My main point in my statement you quoted was that fictional characters are no substitute for reality, or for self-determined, self-centric principles. Branden, as I tried to indicate, is a good example of why I made the statement: "If a young man is confused and lost, Roark is not the answer to his problems--reality is."
A former member
Post #: 2
The author of the New York Times column is actually a sociologist who is a professor at many universities.

I don't think he even bothered to veil his insults.

He never explains in what way Rand is like Smith or Nietzsche, but it is the title of his column. Capitalism and atheism do not encompass the entirety of Rand's philosophy nor the entireties of Smith and Nietzsche's philosophies. Berger uses these references to dramatize aspects of Rands philosophy, but does not support his label because it is incorrect. He also mentions libertarianism several times, but never mentions that Rand strongly disapproved of libertarianism.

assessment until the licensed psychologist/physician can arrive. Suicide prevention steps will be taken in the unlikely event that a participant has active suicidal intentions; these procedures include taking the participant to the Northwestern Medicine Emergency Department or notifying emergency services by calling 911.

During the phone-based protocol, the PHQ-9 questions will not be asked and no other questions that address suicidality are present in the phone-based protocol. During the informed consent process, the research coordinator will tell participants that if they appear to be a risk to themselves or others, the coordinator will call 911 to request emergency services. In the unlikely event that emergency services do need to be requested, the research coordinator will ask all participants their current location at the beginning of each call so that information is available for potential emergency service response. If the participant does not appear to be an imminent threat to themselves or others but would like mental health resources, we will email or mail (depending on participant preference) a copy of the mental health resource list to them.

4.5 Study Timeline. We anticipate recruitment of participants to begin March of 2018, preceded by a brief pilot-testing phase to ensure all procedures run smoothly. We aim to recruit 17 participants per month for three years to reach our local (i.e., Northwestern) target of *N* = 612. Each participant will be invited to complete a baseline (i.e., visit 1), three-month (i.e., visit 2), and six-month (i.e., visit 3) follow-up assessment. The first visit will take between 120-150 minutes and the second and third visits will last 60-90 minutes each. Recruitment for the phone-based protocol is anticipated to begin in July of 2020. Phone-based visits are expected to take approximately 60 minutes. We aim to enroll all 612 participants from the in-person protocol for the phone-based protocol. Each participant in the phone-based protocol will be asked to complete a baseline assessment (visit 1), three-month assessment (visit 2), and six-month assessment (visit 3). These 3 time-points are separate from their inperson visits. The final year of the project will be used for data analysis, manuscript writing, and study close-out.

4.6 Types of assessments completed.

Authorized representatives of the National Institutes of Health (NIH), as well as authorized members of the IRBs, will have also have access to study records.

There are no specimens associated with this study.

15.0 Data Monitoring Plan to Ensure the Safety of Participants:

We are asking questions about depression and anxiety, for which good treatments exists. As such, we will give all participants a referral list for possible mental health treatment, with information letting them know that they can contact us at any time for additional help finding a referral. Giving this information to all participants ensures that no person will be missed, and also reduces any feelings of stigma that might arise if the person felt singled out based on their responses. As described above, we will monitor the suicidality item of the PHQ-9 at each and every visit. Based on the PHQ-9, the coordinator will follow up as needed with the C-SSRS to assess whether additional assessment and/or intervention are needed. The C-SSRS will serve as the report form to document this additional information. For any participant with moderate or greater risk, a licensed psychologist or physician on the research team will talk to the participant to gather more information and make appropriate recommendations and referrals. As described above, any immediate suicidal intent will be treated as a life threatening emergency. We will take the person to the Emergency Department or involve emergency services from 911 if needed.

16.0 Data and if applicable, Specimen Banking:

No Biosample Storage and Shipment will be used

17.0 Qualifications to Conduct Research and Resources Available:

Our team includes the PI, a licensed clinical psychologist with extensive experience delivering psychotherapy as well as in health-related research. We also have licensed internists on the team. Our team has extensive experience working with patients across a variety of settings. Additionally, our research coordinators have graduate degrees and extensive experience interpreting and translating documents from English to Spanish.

Berger himself advocates subjective reality (a reality changed by your personal experiences), i.e. we don't all have the same reality. Perhaps this is why his column is peppered with shots to Rand personally as well as her philosophy, or perhaps it has something to do with the plug to buy Ms. Branden's book at the top of the column.
Powered by mvnForum

Suggested Annual Donation

$10.00 (after 6 event visits)

This covers: Supporting operating expenses and advertising for new members!

Payment is accepted using:

  • PayPal
  • Cash or check - “Please give any cash or check to any Organizer at an event. We also accept BitCoin: 14sioRkdEBcvvQavE4zbDbSwbsvscPAvF9 Thanks!

Your organizer will refund you if:

  • Each event may have a specific refund policy based on the nature of the event. General donations are not refundable. We may rely on any payment, so if you have any questions please ask an Organizer BEFORE making a payment!

People in this
Meetup are also in:

Log in

Not registered with us yet?

Sign up

Meetup members, Log in

By clicking "Sign up" or "Sign up using Facebook", you confirm that you accept our Terms of Service & Privacy Policy